party demonstrates a genuine issue of material fact if sufficient
evidence is provided to allow a reasonable jury to find for him at trial.
Anderson, 477 U.S. at 248. In order to meet this burden, the
opposing party must point to specific, affirmative evidence in the record
and not simply rely on mere allegations, conclusory or vague statements,
or general denials in the pleadings. Celotex, 477 U.S. at 324.
In reviewing the record, "a court must view the facts in the light most
favorable to the nonmoving party and draw all inferences in that party's
favor." Armbruster v. Unisys Corp., 32 F.3d 768, 777 (3d Cir.
1994). Furthermore, a court may not make credibility determinations or
weigh the evidence in ruling upon the motion. See Reeves v. Sanderson
Plumbing Prods., 530 U.S. 133, 150 (2000); see also Goodman v.
Pa. Tpk. Comm'n, 293 F.3d 655, 665 (3d Cir. 2002).
A. Count I: Breach of Written Contract
Buzzmarketing concedes that no written contract was ever executed.
Thus, summary judgment is granted to Upper Deck on Count I of the
B. Count II: Breach of Oral Contract
Buzzmarketing argues that the negotiations concerning the final
proposal culminated in an oral contract formed during the May 14
conversation between Henry and Hughes. Upper Deck responds that there is
no evidence that the parties formed a contract during that conversation.
Pennsylvania courts have decided two relatively recent cases regarding
the question of whether parties who orally agree to the terms of an unsigned
written contract are bound by the terms of the writing.*fn1 In
Shovel Transfer & Storage, Inc. v. Pennsylvania Liquor Control
Bd., 739 A.2d 133, 138 (Pa. 1999), the Pennsylvania Supreme Court
was asked to decide whether the fact that a proposed contract contained
signature lines was conclusive evidence that the parties intended to
require the contract to be executed only in writing, such that an oral
agreement thereon would be unenforceable. The court held that if the
contract had contained language stating the parties' intent to execute
the agreement in writing, the oral agreement would indeed have been
invalid, id. (citing Franklin Interiors v. Wall of Fame
Mgmt. Co., Inc., 511 A.2d 761 (Pa. 1986)), but that the absence of
such language would be construed against the drafting party-the
defendant. Id. at 139. Construing the absence of this
contractual language in the plaintiffs favor, the court held that
signature lines alone were insufficient proof of the parties' intent to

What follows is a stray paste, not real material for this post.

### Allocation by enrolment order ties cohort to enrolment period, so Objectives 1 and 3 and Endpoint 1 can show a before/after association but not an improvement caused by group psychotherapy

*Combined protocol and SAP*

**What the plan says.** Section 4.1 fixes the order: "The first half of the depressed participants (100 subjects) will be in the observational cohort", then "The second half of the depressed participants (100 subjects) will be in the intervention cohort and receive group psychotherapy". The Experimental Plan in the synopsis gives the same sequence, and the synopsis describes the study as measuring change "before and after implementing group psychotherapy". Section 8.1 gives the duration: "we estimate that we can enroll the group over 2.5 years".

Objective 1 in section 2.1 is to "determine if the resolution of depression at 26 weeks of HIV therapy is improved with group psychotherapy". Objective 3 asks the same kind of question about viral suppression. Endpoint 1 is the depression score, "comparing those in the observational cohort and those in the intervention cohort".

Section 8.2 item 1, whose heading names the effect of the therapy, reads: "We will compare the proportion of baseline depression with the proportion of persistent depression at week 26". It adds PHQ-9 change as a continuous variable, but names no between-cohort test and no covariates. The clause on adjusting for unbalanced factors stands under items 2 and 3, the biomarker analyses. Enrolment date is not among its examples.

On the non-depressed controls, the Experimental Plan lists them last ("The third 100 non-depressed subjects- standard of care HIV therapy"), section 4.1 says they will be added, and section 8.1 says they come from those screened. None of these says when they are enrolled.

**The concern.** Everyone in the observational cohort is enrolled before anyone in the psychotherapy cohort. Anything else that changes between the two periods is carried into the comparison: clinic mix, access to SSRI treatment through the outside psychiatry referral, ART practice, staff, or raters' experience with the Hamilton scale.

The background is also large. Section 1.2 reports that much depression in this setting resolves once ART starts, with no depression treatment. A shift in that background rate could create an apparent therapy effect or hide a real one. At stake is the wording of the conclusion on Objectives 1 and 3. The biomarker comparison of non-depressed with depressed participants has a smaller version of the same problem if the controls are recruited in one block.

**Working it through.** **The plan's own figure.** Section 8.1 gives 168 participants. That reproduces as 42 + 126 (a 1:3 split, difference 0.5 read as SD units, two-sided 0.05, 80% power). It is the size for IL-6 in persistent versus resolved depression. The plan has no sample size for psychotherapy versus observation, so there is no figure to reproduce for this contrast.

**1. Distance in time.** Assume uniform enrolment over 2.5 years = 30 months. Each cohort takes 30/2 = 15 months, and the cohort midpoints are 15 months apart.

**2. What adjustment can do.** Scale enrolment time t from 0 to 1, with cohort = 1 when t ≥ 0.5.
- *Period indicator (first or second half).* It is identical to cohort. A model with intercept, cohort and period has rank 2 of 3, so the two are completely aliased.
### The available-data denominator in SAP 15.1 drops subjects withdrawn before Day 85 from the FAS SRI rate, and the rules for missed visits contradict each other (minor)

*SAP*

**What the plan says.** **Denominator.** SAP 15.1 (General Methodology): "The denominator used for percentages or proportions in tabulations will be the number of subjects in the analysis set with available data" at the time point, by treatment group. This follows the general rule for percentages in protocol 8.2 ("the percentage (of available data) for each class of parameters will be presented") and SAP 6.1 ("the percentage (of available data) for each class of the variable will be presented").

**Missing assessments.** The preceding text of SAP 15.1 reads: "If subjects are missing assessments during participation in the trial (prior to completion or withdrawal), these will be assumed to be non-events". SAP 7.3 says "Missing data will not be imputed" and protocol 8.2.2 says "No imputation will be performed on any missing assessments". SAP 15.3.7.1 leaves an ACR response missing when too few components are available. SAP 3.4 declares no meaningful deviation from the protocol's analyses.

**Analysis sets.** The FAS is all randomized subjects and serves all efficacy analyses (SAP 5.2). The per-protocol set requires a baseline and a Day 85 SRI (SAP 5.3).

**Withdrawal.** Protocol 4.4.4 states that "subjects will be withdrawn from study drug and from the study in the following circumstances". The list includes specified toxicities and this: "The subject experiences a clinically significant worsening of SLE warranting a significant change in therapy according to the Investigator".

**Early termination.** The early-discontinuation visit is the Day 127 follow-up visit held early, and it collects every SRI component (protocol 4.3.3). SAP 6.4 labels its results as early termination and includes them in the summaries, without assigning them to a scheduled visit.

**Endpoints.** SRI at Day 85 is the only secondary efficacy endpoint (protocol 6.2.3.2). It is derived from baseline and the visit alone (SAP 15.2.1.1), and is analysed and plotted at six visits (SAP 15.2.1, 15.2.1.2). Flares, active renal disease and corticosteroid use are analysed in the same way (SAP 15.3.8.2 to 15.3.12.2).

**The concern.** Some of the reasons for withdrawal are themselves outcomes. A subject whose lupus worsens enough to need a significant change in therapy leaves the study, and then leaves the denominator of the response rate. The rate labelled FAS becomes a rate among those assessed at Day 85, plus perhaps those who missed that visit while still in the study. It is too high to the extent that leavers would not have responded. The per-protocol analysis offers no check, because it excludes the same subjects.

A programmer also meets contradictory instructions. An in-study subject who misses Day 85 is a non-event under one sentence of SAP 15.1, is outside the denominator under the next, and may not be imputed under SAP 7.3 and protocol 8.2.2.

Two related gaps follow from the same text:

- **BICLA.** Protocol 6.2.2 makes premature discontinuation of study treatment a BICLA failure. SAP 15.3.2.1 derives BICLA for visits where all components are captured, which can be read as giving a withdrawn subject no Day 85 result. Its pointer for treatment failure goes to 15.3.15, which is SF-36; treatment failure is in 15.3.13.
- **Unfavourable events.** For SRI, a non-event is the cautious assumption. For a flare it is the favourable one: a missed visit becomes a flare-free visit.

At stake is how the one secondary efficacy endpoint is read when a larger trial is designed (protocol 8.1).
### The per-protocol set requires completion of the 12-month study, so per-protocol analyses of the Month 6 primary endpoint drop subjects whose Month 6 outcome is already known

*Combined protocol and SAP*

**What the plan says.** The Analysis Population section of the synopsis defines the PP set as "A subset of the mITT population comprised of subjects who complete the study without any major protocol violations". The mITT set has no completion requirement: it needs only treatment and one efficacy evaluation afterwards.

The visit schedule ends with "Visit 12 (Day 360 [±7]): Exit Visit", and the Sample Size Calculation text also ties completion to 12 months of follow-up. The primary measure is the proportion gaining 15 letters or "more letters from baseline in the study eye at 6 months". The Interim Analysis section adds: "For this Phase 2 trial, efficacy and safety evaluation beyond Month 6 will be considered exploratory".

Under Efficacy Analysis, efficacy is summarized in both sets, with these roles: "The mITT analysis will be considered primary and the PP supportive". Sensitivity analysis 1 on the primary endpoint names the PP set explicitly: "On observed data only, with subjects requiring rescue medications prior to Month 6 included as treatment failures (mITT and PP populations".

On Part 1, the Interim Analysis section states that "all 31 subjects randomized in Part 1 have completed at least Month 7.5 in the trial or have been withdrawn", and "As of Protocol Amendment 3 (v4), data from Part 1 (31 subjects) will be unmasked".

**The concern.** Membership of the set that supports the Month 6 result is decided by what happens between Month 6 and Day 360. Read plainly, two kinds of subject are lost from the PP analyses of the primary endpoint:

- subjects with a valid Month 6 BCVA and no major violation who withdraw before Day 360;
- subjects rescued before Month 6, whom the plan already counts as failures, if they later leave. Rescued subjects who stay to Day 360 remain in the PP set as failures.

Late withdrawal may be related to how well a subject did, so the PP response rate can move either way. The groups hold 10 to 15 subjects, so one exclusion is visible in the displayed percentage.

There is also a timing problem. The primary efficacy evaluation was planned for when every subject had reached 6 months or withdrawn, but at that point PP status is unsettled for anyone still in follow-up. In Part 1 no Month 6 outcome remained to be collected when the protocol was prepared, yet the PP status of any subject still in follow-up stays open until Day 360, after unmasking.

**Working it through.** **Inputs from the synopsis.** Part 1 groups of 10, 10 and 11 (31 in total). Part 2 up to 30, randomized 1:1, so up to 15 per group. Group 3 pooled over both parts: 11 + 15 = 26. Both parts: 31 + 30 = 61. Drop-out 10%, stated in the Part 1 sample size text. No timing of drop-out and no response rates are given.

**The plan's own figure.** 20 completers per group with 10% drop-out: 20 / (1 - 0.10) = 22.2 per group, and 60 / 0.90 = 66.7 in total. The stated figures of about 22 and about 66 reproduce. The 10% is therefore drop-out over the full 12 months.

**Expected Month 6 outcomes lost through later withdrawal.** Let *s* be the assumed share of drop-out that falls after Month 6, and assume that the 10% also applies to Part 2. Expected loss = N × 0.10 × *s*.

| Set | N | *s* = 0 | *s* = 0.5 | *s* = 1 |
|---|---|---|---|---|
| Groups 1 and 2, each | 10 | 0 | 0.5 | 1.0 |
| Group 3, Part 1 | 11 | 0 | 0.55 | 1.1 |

execute the agreement in writing, and therefore the oral agreement to the
terms of the contract would be enforced.*fn2 Id.
Subsequently, in Commonwealth v. On-Point Technology Sys.,
Inc., 821 A.2d 641 (Pa. Commw. 2003), the Commonwealth Court
was asked to determine whether a proposed contractual clause, stating that the contract in question would
"not be fully executed and binding on the Parties unless and until all
signatures are affixed hereto," constituted a manifestation of the
parties' intent to execute the agreement only in writing. The court,
interpreting Shovel, held that if a contract contains language
requiring execution to be in writing, courts should honor the parties'
intent by not enforcing an oral agreement to the terms of the writing.
See id. at 648, 649 n. 13 (noting that "the language of the
proposal requests" can indicate "that a contract would not be formed
until its terms are memorialized in writing and that writing is formally
executed by all the parties"). The court further held that where the
writing in question contained a term that clearly manifested the parties'
intent only to execute the agreement in writing, and where it was
undisputed that neither party had actually signed the document, it was
error for a state administrative board to determine that an oral
agreement was enforceable. Id. at 648-49.
In the instant case, the final proposal provides that "[t]his Agreement
may be executed in counterparts and facsimile signatures shall suffice as
originals." By describing the manner in which "signatures shall suffice"
to "execute" the agreement, this clause clearly indicates the parties'
intent to execute the agreement only by signing it. Indeed, it is
difficult to conceive of any reasonable reading of this term under which
the agreement could be executed without the signatures of both parties.
Thus, the writing demonstrates that the parties intended to be bound only
by the terms of the written document once signed. Accordingly, Plaintiff
cannot as a matter of law prevail on its claim for breach of an oral
agreement to the terms of the writing,*fn3 and summary judgment is
granted to Upper Deck on Count II of the Complaint.*fn4
C. Count III: Breach of Implied-in-Fact Contract
Count III of the Complaint alleges that Upper Deck breached an
implied-in-fact contract. As Pennsylvania courts have defined it, "[a]
contract implied in fact is one where the parties assent to the formation
of a contract, but instead of being expressed in words, the intention to
[incur] obligation is inferred from the conduct of the parties in light